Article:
This notion of “escapism” seems to be accepted by everyone almost as the reason for the movies’ existence in the first place. Read any history of the medium and it will tell you that Depression-era Americans went to see the lavish movie musicals of Busby Berkeley and similar glamorous stuff to escape from the bitter hardships of their daily lives. Reality was getting them down, so they sought out a fantasy. I don’t believe it. Speaking as a naïve viewer of the sort that is supposed to have a taste for escapism, I feel quite sure that what those audiences wanted from the pictures was not escape from what they thought of as the real world but a cinematic reality that they could regard as superior to it and that was therefore more real than the world outside it. To us it may look as if poverty and failure were the reality and love and happiness mere fantasies, but I don’t think it looked that way at the time.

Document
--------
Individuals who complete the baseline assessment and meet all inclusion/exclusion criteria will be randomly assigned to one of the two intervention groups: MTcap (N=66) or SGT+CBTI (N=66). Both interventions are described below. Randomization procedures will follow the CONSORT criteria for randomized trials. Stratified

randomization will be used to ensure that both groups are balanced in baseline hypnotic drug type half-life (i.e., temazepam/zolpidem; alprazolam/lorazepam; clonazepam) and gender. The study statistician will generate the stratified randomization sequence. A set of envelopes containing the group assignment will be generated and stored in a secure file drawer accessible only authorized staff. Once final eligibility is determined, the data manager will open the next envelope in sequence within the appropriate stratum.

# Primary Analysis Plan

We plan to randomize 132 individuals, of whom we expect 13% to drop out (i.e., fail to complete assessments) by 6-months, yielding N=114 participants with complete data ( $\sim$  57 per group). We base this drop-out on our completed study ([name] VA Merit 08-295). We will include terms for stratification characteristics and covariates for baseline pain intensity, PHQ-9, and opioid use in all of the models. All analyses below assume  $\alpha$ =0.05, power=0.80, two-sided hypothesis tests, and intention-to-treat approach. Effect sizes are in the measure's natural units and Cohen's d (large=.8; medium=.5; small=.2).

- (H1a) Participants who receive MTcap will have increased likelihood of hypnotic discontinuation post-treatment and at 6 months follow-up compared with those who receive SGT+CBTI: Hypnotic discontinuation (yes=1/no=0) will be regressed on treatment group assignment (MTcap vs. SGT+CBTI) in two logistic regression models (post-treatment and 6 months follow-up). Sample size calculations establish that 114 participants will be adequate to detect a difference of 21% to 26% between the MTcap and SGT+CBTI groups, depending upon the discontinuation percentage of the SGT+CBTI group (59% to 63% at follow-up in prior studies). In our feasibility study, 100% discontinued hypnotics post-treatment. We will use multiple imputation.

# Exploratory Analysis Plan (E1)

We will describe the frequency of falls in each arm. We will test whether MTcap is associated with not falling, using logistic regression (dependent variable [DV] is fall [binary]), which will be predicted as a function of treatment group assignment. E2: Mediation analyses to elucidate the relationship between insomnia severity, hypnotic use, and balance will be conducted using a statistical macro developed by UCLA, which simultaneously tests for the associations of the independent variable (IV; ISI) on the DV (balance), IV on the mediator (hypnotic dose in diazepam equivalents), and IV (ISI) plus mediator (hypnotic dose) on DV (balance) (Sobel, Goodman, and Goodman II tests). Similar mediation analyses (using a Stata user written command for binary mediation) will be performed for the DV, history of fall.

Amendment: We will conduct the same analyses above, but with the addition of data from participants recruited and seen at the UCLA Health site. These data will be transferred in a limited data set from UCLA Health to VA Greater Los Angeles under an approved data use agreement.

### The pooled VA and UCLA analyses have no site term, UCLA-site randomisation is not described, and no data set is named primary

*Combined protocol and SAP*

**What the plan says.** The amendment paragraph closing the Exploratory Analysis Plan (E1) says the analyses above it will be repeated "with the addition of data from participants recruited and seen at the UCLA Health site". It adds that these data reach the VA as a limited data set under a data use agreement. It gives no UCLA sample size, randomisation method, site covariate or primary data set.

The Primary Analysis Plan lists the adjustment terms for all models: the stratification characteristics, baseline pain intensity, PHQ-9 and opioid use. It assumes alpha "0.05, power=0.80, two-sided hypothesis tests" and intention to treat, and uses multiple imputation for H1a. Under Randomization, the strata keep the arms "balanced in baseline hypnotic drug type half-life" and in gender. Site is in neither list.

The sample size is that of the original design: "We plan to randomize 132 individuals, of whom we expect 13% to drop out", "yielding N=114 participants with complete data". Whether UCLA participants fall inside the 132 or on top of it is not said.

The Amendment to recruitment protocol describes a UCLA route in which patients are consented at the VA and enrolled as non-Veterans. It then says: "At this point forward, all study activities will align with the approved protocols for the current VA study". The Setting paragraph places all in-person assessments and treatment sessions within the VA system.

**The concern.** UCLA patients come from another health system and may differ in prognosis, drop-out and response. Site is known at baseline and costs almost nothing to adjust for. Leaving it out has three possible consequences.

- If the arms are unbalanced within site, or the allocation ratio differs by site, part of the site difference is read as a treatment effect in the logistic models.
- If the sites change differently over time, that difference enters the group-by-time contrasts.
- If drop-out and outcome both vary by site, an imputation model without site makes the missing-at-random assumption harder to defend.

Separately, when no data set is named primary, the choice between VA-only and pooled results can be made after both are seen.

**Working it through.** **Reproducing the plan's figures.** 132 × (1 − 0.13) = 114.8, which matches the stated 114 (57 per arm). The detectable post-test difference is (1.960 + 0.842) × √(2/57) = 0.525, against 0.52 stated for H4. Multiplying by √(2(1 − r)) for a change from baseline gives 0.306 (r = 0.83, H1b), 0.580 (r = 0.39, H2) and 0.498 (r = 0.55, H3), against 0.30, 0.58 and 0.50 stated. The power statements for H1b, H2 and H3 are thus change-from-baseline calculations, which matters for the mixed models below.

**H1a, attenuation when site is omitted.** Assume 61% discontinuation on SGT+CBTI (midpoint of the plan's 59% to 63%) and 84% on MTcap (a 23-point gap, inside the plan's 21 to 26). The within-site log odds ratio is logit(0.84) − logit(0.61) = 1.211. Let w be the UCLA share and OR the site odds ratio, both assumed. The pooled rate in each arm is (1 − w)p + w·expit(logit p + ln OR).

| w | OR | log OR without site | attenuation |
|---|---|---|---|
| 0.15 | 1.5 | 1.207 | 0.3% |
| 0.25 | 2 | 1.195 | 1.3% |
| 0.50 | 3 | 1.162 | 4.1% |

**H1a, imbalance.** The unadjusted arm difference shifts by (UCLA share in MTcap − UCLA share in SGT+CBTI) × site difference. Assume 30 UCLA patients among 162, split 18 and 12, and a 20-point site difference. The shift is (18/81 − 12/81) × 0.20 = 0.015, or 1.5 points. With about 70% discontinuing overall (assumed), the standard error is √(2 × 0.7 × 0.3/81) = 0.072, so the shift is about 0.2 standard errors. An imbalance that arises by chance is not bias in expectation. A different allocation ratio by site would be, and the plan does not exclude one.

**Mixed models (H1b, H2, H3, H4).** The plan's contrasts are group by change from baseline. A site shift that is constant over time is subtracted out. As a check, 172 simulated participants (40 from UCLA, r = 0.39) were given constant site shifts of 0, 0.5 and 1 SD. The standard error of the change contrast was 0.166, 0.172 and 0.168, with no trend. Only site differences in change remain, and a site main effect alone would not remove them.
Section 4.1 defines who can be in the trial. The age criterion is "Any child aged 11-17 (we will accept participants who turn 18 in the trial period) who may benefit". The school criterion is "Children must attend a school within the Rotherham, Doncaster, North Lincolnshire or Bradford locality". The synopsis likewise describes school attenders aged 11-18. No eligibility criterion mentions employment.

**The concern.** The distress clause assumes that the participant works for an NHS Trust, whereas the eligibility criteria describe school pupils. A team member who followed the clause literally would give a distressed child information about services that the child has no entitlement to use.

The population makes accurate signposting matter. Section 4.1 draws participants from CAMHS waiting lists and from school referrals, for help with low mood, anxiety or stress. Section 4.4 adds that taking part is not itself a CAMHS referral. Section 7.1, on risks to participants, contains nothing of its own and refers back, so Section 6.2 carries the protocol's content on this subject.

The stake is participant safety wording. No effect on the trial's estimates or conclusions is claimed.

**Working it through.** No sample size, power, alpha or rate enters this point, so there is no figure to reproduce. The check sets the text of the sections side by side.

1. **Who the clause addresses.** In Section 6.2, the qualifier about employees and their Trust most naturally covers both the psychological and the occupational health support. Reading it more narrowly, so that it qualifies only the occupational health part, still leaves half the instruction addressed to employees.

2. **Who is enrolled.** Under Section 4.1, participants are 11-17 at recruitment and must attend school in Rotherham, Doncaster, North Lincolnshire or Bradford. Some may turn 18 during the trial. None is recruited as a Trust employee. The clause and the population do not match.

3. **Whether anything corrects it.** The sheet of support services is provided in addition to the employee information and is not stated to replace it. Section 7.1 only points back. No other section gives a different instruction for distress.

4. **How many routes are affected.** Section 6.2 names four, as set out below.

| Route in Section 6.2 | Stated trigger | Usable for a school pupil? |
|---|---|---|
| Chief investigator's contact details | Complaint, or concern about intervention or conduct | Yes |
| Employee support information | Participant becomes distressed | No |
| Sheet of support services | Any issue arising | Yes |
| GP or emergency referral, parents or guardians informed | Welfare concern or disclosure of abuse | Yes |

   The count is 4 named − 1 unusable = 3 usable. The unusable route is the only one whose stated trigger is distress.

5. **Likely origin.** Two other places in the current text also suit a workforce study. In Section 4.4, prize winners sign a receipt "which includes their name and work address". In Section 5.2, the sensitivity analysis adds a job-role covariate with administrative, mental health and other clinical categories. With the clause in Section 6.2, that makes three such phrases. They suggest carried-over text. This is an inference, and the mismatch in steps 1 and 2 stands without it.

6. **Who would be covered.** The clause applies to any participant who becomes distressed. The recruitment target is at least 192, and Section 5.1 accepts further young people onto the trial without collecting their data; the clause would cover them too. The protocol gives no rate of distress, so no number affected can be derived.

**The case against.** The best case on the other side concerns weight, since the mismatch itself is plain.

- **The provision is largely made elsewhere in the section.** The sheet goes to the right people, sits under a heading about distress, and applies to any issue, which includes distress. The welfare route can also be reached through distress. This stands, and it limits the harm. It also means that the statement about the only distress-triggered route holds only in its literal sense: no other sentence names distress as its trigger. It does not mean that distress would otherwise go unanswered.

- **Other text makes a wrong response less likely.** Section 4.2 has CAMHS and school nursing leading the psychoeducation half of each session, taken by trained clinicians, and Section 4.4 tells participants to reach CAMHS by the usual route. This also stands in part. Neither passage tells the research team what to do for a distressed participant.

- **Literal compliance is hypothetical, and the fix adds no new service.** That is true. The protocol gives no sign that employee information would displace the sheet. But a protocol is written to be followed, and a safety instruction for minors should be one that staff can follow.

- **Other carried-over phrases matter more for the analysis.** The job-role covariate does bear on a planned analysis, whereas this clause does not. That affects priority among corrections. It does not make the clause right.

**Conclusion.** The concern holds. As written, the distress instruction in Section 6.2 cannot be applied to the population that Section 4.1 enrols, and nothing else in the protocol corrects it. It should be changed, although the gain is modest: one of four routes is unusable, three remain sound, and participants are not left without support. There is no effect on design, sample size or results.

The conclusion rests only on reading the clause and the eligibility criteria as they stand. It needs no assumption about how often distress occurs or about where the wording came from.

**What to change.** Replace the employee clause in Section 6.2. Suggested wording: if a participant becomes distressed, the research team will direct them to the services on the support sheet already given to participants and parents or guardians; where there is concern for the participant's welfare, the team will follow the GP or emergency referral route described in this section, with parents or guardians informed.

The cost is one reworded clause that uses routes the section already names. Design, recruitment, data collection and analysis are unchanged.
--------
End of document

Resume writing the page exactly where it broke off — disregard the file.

Friday, March 27, 2009
Escape from enchantment ...
... Reality and the Postmodern Wink. (Hat tip, Dave Lull.)